It doesn’t have to be ostentatious

Not everything has to be big. When people in Japan think of fireworks, often they think of the big hanabitaikai, like the Sumida river fireworks display, or even the smaller ones they have in Odaiba.

But if you ask around, you’ll discover that the traditional Japanese fireworks are among some of the smallest. They’re tiny sparklers that demand a bit of skill to hold the molten ball, as it sends small sparks out, before eventually dropping like a glowing red raindrop.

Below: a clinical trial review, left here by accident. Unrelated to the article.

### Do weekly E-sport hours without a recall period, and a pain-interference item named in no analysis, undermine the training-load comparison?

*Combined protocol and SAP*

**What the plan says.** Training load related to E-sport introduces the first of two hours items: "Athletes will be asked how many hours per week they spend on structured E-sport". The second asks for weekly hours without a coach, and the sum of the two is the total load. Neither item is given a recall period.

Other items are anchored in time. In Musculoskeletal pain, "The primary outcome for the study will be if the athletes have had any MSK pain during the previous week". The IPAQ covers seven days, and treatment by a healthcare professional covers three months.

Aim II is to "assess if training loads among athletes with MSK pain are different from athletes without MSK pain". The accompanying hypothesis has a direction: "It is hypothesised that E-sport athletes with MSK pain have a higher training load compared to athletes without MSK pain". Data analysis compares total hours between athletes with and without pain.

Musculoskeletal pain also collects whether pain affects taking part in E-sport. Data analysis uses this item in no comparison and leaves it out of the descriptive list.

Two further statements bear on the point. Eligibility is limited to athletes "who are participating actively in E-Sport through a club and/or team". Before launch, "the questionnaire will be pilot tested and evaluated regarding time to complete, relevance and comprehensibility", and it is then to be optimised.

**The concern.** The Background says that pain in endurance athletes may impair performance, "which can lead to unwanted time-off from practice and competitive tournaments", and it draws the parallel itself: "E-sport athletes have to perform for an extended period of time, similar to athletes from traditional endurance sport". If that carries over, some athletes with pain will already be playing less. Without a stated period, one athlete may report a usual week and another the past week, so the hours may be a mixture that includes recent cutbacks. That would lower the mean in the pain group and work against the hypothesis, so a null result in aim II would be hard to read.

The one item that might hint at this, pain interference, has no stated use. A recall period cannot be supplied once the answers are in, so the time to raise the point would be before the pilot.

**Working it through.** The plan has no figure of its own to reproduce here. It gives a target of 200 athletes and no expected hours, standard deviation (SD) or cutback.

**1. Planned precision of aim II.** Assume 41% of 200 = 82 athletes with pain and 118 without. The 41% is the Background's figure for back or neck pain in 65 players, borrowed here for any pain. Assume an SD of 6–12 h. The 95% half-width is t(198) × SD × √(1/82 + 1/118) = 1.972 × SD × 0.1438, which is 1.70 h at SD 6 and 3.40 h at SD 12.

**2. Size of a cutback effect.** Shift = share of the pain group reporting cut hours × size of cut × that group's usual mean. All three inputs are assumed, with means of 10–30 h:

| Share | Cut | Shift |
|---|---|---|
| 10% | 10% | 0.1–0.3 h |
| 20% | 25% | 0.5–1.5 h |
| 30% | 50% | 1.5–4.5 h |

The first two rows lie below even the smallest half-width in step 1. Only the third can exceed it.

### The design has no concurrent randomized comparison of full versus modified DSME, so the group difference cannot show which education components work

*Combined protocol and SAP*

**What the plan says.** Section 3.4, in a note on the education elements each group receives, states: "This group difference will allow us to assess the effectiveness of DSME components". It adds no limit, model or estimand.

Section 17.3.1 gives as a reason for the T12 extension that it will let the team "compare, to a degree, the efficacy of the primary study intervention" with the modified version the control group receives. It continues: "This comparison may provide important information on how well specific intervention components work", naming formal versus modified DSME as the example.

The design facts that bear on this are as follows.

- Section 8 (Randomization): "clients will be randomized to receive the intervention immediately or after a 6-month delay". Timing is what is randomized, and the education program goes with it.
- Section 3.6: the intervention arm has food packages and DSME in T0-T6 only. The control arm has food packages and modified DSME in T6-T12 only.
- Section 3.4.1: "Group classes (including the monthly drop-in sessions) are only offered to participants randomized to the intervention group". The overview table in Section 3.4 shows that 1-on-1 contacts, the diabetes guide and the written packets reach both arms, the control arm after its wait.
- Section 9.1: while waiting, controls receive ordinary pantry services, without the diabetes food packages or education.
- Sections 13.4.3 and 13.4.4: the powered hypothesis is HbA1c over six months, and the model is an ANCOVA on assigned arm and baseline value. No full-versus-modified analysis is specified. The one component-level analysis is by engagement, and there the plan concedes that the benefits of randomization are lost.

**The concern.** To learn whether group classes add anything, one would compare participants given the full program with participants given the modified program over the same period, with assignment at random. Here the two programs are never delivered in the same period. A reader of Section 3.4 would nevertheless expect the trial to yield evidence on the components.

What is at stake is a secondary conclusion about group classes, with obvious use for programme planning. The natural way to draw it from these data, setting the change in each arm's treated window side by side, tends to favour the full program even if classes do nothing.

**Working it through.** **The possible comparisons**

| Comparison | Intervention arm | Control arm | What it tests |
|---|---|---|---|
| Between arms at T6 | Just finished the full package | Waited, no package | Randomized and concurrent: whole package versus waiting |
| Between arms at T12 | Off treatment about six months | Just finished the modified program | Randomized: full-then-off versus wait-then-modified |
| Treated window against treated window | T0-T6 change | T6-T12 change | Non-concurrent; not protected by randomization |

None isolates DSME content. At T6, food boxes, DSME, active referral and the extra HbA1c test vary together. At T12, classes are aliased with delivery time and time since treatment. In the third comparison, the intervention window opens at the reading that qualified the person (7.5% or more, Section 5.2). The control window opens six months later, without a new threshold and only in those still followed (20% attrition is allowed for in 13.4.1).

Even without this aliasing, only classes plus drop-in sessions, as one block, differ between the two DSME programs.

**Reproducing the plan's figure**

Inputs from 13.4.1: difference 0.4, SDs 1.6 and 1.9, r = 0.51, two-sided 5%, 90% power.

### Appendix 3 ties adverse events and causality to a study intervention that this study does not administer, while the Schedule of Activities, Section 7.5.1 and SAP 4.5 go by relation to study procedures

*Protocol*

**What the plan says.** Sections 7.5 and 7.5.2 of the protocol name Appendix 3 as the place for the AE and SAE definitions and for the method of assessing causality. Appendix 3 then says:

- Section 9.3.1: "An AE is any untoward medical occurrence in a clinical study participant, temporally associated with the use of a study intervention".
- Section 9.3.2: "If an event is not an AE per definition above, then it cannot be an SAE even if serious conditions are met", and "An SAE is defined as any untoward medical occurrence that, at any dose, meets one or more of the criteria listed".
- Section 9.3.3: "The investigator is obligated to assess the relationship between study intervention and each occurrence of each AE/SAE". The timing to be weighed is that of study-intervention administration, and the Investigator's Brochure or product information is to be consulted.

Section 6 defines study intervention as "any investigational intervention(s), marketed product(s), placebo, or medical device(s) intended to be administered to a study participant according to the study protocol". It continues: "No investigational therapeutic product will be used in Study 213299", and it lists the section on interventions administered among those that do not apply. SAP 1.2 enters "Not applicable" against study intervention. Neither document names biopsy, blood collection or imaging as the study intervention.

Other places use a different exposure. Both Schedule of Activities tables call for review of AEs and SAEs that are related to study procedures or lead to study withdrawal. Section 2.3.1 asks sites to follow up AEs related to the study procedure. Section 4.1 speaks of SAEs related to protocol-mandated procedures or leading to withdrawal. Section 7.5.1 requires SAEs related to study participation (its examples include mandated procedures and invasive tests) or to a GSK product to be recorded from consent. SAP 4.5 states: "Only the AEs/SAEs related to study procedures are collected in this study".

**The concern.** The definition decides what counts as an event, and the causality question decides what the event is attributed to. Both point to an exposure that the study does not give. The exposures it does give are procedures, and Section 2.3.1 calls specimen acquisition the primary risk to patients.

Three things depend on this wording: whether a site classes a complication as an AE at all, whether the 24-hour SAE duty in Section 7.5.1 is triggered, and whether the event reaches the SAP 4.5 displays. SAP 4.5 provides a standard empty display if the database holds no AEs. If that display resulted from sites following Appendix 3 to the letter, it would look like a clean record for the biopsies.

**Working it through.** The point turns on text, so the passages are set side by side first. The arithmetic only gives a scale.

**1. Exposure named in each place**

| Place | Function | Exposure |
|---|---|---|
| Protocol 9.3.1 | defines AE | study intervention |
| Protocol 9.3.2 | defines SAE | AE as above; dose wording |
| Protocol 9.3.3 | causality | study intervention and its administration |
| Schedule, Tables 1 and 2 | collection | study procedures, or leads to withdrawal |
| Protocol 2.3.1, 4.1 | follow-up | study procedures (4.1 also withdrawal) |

Among bottle rockets, fountains, roman candles, and black cats, these little fireworks would get lost and attract little attention, but they’re among my favorites.

Also, it would be really, really hard to lose a finger to these.